Prayer service commemorates International Day of Peace

Prayer service commemorates International Day of Peace

Kelsey Langston,AP Lit Set 7

Academy girls gather around the Peace Pole for early-morning prayers in honor of International Day of Peace. Services for Academy middle and lower school students followed throughout the day.

Filmed by Ashley Orosco "Someday"- (p) 2005 Celtic Women Ltd. under exclusive license to Manhattan Records. All rights reserved. Manufactured by Angel Records.

Marianna Sotomayor, Political Editor

Every year, as Academy students open their new planners to September 21, they notice the bold title etched at the top right that reads “International Peace Day.”

With its main purpose to promote world peace, the International Day of Peace inspires individuals, organizations, and nations to create shared acts of peace. Devoting itself every year to this purpose, the United Nations created the global observance day for nations to partner throughout the world to raise awareness of the necessity for peace.

This year for the first time, Academy students joined the world in its quest for peace by congregating around the school’s new Peace Pole to pray and reflect on the day’s purpose. Erected in 2009, the pole symbolizes the school’s commitment towards achieving peace.

Similar to 200,000 other peace poles throughout the globe, the inscriptions on AHN’s Peace Pole proclaims, “May Peace Prevail On Earth” in different languages. As students pass by the pole daily, it reminds them that no matter what their backgrounds are or what languages they speak, everyone should work together to achieve peace.

Sister Mary Patricia Plumb, Director of Campus Ministry and organizer of this year’s observance, believes that the pole’s core message is “Peace has to begin with the individuals who make it happen.”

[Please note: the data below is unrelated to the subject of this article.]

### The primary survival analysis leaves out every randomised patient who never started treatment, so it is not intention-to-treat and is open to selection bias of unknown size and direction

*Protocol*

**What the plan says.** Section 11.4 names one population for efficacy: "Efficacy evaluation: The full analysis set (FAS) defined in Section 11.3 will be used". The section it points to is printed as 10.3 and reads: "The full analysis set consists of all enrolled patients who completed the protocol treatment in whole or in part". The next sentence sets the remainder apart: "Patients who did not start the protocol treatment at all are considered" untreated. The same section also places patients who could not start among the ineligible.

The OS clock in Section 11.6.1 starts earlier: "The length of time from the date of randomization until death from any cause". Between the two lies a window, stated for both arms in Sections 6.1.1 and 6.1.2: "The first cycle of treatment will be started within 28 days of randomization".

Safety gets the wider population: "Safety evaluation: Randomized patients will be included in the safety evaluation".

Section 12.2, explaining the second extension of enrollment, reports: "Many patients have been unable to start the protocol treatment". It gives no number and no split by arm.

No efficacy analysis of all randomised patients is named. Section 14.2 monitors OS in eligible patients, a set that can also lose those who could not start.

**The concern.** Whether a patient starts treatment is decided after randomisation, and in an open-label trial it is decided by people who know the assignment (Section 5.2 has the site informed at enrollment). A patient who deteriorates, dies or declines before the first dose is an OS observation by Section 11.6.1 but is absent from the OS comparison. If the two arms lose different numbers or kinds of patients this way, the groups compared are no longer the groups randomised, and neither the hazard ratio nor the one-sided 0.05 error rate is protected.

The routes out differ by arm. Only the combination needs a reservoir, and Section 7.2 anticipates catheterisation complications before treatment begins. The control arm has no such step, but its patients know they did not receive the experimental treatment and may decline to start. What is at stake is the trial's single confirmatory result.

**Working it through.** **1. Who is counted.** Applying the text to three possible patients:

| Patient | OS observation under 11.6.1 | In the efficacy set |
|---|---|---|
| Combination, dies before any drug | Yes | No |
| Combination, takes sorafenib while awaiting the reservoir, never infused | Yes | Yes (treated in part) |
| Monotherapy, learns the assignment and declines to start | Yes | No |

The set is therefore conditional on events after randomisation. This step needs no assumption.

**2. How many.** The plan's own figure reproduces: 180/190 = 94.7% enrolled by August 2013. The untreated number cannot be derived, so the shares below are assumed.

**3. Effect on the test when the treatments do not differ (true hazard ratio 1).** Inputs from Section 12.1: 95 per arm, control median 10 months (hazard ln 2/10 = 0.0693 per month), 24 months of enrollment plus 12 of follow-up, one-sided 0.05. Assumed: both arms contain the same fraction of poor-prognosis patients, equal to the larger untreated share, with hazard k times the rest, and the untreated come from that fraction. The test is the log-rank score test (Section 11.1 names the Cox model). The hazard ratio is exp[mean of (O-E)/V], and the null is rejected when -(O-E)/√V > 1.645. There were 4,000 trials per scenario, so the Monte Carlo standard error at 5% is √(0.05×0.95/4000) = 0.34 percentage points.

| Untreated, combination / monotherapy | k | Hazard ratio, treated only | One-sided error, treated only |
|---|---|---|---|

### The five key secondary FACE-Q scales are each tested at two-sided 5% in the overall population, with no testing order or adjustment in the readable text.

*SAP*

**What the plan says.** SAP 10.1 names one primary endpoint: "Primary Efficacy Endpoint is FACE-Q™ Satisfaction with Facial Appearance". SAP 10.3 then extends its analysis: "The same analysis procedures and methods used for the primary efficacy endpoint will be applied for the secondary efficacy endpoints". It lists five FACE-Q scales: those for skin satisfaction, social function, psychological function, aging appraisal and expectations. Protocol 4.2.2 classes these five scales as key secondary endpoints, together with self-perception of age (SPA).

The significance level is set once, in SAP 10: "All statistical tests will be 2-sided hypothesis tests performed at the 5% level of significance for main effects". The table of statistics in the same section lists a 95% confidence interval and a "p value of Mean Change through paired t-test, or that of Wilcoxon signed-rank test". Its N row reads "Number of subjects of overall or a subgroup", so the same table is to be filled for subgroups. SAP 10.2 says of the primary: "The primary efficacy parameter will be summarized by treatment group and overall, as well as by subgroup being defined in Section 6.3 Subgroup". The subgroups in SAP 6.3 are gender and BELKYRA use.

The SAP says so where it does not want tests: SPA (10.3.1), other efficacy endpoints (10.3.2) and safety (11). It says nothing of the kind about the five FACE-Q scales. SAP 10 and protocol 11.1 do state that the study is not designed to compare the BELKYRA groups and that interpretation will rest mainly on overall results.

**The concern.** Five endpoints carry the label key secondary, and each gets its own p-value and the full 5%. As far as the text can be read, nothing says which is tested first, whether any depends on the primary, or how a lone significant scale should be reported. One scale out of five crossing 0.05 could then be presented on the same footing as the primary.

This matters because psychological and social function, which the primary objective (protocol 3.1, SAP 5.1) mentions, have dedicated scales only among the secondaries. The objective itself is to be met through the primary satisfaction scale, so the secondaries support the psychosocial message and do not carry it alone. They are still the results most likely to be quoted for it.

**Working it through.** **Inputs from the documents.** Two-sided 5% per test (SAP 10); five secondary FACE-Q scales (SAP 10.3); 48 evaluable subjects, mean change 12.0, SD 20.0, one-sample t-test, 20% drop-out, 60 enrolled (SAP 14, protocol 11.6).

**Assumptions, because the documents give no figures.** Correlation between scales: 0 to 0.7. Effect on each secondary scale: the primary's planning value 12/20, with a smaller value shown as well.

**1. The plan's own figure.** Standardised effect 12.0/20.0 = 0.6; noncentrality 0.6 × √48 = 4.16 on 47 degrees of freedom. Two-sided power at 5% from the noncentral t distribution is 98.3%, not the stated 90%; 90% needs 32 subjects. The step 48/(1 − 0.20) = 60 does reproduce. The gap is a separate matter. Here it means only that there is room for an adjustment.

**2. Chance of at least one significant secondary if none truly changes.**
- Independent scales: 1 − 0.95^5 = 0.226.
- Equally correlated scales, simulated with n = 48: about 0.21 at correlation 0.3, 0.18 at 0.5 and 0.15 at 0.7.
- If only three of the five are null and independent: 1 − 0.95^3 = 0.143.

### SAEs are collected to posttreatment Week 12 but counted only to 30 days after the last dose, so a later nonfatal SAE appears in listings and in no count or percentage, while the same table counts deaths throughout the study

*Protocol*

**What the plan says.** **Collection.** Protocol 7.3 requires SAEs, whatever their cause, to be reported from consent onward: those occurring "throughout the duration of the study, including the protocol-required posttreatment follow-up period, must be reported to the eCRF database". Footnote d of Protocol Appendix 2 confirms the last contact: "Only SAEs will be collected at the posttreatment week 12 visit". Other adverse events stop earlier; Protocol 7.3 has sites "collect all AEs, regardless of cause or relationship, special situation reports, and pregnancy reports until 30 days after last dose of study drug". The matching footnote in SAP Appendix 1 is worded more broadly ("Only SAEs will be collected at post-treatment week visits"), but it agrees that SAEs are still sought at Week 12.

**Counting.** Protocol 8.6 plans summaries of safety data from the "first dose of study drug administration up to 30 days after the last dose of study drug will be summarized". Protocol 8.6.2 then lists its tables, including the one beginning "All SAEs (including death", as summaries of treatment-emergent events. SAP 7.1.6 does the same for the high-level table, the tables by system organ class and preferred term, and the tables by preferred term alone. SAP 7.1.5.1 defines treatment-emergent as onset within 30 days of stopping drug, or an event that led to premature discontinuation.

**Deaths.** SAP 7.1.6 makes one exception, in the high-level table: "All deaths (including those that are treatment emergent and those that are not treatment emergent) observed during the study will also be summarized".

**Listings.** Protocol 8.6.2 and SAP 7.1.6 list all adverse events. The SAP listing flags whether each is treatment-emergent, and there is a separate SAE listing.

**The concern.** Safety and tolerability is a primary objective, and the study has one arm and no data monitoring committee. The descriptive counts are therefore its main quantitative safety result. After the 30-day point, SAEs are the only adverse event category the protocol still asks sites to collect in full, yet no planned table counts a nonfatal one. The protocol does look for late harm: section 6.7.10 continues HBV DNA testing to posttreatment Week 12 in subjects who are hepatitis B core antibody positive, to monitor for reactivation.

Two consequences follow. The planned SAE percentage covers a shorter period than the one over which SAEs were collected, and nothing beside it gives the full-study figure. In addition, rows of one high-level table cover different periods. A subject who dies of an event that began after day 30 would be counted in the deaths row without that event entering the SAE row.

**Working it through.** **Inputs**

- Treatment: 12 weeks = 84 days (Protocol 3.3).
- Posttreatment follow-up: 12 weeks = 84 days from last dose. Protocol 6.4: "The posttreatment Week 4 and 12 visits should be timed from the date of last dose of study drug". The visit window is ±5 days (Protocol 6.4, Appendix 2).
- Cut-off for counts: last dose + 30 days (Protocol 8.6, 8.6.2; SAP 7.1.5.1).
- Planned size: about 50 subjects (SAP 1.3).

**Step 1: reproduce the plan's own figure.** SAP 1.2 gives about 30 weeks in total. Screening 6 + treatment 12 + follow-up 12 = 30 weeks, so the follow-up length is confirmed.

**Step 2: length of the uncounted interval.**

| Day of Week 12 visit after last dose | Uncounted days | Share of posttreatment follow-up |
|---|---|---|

In the opening to the prayer service, she urged Academy students to dedicate themselves to service and act as stewards to create peace in the world.

Although achieving world peace may sound like an overwhelming task, Sister Plumb said students can easily make a difference by dedicating their time and efforts towards others. Mother Theresa’s message, “A smile is the beginning of peace,” depicts that all students can contribute to peace through the simplest acts of kindness.

Sister Mary Patricia also advocates that students can work toward peace by praying, becoming involved in one of the four mission trips, and volunteering their efforts and talents in service projects.

Whether in Nepal, Peru, the United States, or any of the other 200 participating countries, individuals can witness different acts of peace within their communities.

This celebration for peace, whether personal or political, incorporates a country’s  cultural and moralistic traditions through vigils, concerts, gatherings, and forms of worship.

Other examples include cities that erect peace poles, individual citizens who raise a World Peace Flags, organizations that set goals to prevent nuclear warfare, children who knit quilts for troops stationed far from home, or others who at noon reflect on the day’s purpose through a moment of silence.

According to  the 2009 International Day of Peace  Report, thousands of schools participated in Peace Day events by creating “peace pinwheels,” while 1.2 million Afghani children were vaccinated with polio immunizations.  In addition, over 100,000 people participated in peace concerts and fund drives around the world with the same message: if the world can make such an impact in one day, imagine what the world can achieve in a year!

Service “must happen in our own hearts, families, and homes,” reiterates Sister Plumb.  She believes that students must realize their roles in the efforts for peace.  Whether in small ways,  or big,  students can impact their communities by sharing their skills, talents, and compassion to combat the negative influences that currently hinder world peace.

Sister Mary Patricia believes that people are the main authors for peace. “We make peace happen.”